For fixed income investment, the preponderant risk is the clustering of defaults in the portfolio. Accurate prediction of such clustering depends on the knowledge of default correlation. We develop models with exogenous debt and endogenous debt to predict default correlations from equity correlations based on a self-consistent structural framework. We also examine how taxes affect the prediction of default correlations based on the two models. The empirical analysis shows that the corporate taxes tend to decrease default correlations, while personal taxes could increase or decrease default correlations. Our default correlation model with exogenous debt does a better job of predicting default correlations for high quality bonds, while the one with endogenous debt predicts more accurately for lower rated bonds. Our studies not only theoretically improve the modeling of default correlation in the structural setting but also shed new light on various aspects of default correlations and thereby help financial practitioners price credit derivatives more accurately and formulate more effective strategies to manage default risk of credit portfolios.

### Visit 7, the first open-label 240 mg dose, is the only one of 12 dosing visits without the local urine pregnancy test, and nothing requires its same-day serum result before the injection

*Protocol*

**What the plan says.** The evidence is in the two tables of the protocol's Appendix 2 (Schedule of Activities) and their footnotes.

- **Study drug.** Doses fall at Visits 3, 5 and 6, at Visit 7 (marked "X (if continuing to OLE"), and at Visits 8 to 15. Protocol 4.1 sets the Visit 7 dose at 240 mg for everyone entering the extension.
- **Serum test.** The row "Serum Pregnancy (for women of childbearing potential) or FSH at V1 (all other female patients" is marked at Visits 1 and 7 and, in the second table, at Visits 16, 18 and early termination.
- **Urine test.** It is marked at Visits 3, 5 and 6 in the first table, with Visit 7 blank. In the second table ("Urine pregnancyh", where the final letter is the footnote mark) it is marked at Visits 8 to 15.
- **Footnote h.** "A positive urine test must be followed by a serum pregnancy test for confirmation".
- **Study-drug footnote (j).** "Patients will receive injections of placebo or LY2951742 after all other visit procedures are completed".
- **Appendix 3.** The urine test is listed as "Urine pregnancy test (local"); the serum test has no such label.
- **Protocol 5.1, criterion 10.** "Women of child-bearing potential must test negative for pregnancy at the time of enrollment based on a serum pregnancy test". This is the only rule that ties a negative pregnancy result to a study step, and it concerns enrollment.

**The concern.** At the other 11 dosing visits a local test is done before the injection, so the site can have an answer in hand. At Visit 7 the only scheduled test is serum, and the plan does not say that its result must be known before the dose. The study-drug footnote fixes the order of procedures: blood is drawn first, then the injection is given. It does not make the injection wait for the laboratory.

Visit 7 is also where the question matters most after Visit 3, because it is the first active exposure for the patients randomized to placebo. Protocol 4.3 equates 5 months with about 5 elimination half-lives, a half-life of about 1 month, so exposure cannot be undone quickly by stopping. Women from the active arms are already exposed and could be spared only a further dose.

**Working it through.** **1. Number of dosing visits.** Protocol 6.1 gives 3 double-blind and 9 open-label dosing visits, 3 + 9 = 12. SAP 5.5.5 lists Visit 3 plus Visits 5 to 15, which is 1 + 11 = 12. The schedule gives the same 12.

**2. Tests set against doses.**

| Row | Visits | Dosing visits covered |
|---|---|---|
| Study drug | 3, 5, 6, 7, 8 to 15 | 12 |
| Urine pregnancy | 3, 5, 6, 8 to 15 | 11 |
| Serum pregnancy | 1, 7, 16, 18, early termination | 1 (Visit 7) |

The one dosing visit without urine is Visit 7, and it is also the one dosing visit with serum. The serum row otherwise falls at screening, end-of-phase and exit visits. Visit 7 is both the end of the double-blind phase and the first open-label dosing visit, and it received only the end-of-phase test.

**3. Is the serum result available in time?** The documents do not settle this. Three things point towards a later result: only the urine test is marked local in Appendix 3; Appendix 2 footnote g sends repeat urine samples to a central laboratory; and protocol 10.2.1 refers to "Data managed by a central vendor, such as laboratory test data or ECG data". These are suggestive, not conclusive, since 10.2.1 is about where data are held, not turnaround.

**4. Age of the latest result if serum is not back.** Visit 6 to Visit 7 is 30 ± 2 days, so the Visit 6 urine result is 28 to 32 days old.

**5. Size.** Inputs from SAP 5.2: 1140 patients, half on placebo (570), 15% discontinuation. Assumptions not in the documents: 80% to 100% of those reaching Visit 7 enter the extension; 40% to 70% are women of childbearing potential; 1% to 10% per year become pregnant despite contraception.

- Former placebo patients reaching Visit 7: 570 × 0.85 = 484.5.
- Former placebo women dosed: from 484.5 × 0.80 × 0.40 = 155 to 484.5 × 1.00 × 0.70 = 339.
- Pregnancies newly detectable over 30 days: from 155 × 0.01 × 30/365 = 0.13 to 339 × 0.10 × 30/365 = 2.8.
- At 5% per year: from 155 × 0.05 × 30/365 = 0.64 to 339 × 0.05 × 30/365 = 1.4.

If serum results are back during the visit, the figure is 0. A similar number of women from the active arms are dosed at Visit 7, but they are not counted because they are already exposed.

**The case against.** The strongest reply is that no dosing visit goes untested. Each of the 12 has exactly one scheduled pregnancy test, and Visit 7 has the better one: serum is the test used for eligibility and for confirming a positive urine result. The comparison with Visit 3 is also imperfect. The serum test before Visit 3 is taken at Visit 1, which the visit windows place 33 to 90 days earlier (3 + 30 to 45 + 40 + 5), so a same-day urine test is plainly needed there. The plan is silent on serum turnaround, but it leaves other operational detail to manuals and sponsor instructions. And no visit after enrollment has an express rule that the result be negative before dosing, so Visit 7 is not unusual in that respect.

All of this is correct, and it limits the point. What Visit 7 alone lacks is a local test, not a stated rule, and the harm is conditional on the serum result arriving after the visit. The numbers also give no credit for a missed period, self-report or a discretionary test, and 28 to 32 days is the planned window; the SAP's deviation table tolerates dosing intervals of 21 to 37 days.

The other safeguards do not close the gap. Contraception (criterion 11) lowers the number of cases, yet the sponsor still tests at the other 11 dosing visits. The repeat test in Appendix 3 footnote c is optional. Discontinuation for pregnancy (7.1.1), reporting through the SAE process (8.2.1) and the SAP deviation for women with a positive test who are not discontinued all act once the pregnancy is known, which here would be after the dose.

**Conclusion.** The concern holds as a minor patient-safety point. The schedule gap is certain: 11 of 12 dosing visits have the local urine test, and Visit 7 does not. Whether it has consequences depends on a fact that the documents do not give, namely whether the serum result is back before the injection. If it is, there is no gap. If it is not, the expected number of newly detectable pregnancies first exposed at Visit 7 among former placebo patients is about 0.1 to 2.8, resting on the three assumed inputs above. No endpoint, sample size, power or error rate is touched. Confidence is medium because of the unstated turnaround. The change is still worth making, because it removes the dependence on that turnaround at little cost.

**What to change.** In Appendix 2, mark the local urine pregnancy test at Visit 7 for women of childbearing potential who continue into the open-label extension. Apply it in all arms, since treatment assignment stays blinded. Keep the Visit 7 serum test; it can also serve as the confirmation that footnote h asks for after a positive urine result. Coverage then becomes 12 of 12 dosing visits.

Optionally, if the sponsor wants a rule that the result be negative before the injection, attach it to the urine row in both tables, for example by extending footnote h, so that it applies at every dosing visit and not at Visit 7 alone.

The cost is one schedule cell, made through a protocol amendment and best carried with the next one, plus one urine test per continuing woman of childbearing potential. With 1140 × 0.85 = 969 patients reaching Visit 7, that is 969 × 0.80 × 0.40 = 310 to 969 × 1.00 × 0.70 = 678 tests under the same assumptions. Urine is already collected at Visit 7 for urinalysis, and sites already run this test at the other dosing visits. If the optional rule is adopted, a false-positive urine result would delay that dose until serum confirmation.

|Original language||English (US)|
|State||Accepted/In press - 2020|
- Default correlation
- Equity correlation
- Structural model
ASJC Scopus subject areas
- Economics, Econometrics and Finance(all)